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David Lissner
for restaurants

Named for slugger or president’s kid, candy is Chicago’s baby

Baby Ruth


Chocolate-covered peanuts, caramel and nougat … the Baby Ruth bar has been an American favorite since Chicago’s Curtiss Candy Co. introduced the confection in 1921.


Otto Young Schnering founded Curtiss in 1916, dubbing his firm with his mother’s more American-sounding maiden name rather than his own German moniker in light of World War I prejudices. Early production began at 3256 N. Clark St.; as the company expanded, it moved to 3222 N. Halsted St. and in January 1919, to a three-story building on Briar Place.

Early products included the Kandy Kake, a chocolate-coated nut pastry. In 1920, possibly due to poor sales, the candymaker reconfigured the confection, adding caramel and reshaping the product into a log-shaped bar with a new name: Baby Ruth.

“Baby Ruth” Cleveland

“Baby Ruth” Cleveland

Babe Ruth

Herman “Babe” Ruth

For decades, Curtiss officially claimed that name honored Ruth Cleveland, daughter of Pres. Grover Cleveland, its first trademark patterned after the lettering on a medallion struck for the 1893 Chicago World’s Columbian Exposition, which pictured the president, his wife and young daughter. That’s what they maintained in court in 1926 when they forced a rival firm’s Ruth’s Home Run Bar, endorsed by ballplayer Herman “Babe” Ruth, off the market.

Baby Ruth medallion

If true, it formed an odd marketing strategy. Cleveland had been out of office since 1897 and his daughter had died in 1904. Babe Ruth, however, was making sports headlines well before the candy bar’s introduction in 1921.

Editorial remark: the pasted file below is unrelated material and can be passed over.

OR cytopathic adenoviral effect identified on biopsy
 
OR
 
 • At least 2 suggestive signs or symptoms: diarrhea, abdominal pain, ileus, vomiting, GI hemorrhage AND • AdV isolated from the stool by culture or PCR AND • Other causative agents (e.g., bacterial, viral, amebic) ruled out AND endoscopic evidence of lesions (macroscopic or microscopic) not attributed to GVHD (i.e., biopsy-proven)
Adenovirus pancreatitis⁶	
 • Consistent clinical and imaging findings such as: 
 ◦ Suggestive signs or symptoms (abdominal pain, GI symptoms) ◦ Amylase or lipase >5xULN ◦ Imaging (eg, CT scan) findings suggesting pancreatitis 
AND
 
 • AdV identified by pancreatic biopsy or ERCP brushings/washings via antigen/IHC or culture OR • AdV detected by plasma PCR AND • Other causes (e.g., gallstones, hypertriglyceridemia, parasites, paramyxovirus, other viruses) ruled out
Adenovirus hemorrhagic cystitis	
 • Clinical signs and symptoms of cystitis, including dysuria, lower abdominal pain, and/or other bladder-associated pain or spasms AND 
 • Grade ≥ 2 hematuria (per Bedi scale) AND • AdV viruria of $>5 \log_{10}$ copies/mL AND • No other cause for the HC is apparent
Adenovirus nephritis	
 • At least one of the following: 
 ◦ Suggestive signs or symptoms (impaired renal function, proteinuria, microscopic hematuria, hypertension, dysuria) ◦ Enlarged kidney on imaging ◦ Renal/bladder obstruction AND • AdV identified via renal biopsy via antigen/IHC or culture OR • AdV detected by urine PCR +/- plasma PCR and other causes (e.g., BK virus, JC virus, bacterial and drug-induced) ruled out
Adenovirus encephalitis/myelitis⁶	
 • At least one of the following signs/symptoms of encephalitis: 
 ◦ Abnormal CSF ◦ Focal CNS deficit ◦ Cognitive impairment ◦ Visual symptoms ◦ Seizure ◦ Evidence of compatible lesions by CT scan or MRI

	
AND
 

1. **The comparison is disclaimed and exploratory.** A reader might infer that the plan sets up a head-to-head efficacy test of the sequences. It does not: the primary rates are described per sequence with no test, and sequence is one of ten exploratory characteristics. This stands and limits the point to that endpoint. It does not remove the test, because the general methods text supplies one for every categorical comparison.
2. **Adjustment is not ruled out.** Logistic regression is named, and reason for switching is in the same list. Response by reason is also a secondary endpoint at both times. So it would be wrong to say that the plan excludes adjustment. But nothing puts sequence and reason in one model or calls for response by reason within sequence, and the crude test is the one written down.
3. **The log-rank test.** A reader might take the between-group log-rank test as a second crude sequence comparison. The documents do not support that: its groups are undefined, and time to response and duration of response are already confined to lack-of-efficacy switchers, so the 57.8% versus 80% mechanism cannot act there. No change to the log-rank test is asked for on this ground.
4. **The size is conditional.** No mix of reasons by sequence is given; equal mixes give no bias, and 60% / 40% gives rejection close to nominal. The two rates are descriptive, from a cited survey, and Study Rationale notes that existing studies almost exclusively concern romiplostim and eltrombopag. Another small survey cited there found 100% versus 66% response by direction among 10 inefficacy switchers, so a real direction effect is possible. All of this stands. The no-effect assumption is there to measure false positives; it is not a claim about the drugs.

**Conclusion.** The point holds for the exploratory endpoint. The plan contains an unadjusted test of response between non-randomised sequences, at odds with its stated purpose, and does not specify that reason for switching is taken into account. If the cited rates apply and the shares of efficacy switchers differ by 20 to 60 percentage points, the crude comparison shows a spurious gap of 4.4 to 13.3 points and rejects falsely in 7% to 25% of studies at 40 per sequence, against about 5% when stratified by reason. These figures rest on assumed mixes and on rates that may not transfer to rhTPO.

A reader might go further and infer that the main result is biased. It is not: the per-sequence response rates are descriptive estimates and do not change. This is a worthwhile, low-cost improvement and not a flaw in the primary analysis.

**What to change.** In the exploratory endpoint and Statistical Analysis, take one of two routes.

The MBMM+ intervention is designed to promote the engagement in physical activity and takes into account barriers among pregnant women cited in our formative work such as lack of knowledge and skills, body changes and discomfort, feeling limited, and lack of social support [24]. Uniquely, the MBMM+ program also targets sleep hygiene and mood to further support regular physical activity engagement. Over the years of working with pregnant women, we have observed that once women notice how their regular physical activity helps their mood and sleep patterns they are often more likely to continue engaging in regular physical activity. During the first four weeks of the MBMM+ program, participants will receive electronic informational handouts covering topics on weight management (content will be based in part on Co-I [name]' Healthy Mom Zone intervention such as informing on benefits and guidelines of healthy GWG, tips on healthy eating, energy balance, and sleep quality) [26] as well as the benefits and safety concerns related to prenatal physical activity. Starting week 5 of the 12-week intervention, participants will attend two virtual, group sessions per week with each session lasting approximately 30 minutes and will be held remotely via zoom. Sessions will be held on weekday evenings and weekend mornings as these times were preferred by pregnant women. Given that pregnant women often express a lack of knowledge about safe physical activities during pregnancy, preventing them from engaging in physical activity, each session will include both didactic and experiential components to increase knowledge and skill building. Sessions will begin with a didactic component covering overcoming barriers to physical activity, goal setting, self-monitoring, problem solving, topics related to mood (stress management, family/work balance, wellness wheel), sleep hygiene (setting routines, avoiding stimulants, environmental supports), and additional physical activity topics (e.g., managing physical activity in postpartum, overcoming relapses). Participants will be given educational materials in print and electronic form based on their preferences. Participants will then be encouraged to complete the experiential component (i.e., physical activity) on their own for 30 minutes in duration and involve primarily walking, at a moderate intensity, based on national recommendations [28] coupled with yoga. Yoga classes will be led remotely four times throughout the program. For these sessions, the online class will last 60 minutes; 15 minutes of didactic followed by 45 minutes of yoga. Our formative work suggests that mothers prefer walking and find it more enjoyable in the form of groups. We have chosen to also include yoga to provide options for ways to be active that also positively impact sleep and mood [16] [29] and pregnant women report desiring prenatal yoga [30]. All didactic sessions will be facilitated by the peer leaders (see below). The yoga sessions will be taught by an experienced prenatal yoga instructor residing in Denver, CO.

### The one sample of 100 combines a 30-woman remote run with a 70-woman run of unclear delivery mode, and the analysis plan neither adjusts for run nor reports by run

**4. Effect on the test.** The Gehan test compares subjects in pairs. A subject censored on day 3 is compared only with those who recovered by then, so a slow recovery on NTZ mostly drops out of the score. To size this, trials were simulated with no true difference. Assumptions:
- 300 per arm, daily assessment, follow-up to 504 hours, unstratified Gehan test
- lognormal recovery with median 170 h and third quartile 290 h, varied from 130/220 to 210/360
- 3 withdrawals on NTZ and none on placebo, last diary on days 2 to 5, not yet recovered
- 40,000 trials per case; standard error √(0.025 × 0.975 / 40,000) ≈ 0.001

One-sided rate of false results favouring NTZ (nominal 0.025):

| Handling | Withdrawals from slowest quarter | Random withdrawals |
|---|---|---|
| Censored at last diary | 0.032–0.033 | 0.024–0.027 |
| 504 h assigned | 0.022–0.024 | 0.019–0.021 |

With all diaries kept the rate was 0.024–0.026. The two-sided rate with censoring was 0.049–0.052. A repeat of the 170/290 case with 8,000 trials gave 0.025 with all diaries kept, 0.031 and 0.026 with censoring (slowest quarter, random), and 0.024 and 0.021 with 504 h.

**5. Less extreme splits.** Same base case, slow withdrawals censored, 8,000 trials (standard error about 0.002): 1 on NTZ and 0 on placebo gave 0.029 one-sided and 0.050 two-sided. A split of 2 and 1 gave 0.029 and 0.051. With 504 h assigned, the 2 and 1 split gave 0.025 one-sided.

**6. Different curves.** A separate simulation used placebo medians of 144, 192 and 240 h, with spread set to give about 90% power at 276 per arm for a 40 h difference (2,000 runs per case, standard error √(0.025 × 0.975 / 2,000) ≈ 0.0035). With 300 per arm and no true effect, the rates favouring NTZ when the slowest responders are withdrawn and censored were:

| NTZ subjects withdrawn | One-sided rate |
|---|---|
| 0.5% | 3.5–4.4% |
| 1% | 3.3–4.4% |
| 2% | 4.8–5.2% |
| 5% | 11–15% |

Baby Ruth ad, 1936

Elegant advertising, ca. 1936.

In recent years, the chocolate bar’s connection to the slugger has been more explicit. In 1995, promoters officially licensed the Babe’s image from his estate for an ad campaign. For the 2006–2008 seasons, marketers touted Baby Ruth as the “official candy bar of major league baseball.” (A company survey showed that candy lovers who eat Baby Ruth bars are 22 percent more likely to be baseball fans than those who eat other sweets.) Current marketing continues the baseball theme.

The brand, along with its sister confection Butterfinger, received heavy promotion from its outset. Schnering advertised heavily, dropped thousands of candy bars with tiny parachutes from airplanes and sent the bars with Admiral Richard Byrd on his 1937 South Pole expedition.

Curtiss also promoted Baby Ruth bars as a baking ingredient and a health food — “rich in dextrose”!

Standard Brands acquired Curtiss in 1963, and sold it in 1981 to Nabisco; in 1990, Nestle bought the brand. Nestle still produces the candy bars at its chocolate and confection plant in Franklin Park.

Baby Ruth health ad

It's good for you!